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Living Wage Fight Heats Up As Business And Labor Interests Release Dueling Research
City Hall News
Chris Bragg

December 14, 2010
View the Original Article

The business-vs-labor war over the living wage bill is getting uglier with the release of a report questioning the credentials of a group of 650 economists whose support for raising the city’s wage standards is being considered by the City Council.

In late October, labor interests labeled as biased two of the researchers being paid $1 million by the city’s Economic Development Corporation to study the effects of the living wage bill.

In particular, the groups argued that one of the economists on the EDC-backed study, David Neumark of the University of California at Irvine, has a long pattern of releasing reports with bias against raising wage standards for the Washington, D.C.-based Employment Policies Institute, one of the myriad front groups set up by D.C. lobbyist Richard Berman.

Now, the business–backed Employment Policies Institute is hitting back, questioning the academic credentials of economists who disagree with the conclusions of Neumark’s past work. An advanced copy of the report was shared with City Hall, including nearly 1,200 pages of sourcing documents.

The report concerns a 2006 letter that was signed by 650 economists—including five Nobel laureates and six past presidents of the American Economics Association—stating that a modest increase in the minimum wage would not have “the adverse effects that critics have claimed.” The letter was cited by the labor-backed Fiscal Policy Institute and the National Employment Law Project, which put out the report on Neumark, as evidence that Neumark’s past work has been inaccurate.

But the pro-business Employment Policies Institute (EPI), which has funded Neumark’s work, argues that many of the people who signed the letter are unqualified to make this critique, noting that approximately 60 percent of the signatories were not PhD-certified labor economists, but instead specialized in fields ranging from Marxism and the Middle East to the economics of feminism. The report argues that these economists lack any real understanding into the living wage issue.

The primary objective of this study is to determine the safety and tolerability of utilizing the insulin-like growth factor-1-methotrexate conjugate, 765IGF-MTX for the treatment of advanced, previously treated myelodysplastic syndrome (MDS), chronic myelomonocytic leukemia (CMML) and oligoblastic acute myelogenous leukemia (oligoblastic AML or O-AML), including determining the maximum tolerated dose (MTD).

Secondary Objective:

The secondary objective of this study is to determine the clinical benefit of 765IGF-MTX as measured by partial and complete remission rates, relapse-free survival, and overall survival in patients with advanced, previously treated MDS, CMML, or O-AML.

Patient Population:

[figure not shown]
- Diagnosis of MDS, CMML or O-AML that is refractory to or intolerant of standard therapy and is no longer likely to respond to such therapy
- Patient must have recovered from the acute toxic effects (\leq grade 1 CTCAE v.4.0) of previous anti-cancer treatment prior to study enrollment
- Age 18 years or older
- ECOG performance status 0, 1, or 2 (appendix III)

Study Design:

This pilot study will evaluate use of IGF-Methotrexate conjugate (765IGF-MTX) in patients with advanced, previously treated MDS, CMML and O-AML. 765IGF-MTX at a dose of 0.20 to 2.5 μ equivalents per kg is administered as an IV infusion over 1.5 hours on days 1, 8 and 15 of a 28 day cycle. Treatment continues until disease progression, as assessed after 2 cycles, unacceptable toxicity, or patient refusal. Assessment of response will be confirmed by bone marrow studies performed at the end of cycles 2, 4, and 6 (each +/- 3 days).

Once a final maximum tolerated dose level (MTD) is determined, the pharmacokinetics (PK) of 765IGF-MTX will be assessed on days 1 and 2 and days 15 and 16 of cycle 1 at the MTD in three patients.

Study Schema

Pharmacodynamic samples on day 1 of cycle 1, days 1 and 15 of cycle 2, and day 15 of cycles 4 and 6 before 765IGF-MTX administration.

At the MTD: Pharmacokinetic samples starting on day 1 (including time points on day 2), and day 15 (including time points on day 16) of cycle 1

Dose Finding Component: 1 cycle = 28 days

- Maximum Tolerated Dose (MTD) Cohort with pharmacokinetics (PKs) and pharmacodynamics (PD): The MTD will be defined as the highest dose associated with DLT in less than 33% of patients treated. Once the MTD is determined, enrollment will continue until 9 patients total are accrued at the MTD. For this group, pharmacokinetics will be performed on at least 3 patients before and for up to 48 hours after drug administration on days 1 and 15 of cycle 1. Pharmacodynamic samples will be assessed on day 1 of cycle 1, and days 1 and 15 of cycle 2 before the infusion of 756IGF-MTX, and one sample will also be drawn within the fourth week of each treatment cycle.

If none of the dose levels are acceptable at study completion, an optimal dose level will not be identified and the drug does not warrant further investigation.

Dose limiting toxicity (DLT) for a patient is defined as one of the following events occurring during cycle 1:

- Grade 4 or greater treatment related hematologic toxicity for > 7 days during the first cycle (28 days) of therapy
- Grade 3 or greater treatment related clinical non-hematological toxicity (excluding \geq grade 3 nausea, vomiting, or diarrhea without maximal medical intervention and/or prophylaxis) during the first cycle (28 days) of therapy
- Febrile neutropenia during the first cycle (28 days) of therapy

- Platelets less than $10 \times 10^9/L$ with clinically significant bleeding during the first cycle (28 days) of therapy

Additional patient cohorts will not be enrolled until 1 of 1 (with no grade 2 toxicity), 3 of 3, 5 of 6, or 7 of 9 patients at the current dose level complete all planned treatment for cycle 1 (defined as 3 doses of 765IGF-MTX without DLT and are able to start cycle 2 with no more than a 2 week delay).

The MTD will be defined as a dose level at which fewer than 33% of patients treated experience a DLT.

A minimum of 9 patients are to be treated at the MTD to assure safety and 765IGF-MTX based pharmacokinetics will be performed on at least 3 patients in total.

“An economist based at the Mayo Clinic that researches health care (as one of the signatories did) has little or no occasion to study—or remain current on the research for—the impact of a wage mandate on the labor markets,” the report states. “He or she might favor an increase in the minimum wage for ideological reasons, but the decision isn’t being made due to any particular expertise on the topic.”

The report also found 39 of the letter’s signatories had PhDs unrelated to economics or had no doctorates at all. One of the signatories, Billie Katnor, was an administrative support coordinator at the Chico School of Social Work at a California State University.

An earlier survey of labor economists done by the University of New Hampshire, which found 73 percent agreed that a mandated wage increase would decrease enter-level employment, is a more accurate representation of the academic consensus on living wage, the EPI report argues.

But James Parrot, the economist at the Fiscal Policy Institute who helped write the study critiquing Neumark, said the EPI’s effort was simply one of distraction.

“This is a pretty trite exercise,” Parrot wrote in an e-mail. “Why look any further than the list of 15 prominent economists? Six Nobel prize-winners (Peter Diamond won this year). Kenneth Arrow, Robert Solow, Joseph Stiglitz, William Baumol, etc. These are giants in the field.”

But Michael Saltsman, a research fellow at the EPI who compiled the group’s report, accused Parrot of trying to obscure the real issue, noting that Nobel Prize winners such as James Buchanan, Milton Friedman, George Stigler and James Heckman are opposed to minimum wage increases.

“That's not the point of their list,” Saltsman said. “They know their Nobel prize winners are easily trumped by other Nobel prize winners. The point was to put a big, impressive-sounding number of ‘experts’ out there, because the vast majority of economic research doesn't support their view.”

The living wage bill is gearing up to be the next major clash between progressives and the Bloomberg administration since the death of the paid sick leave bill.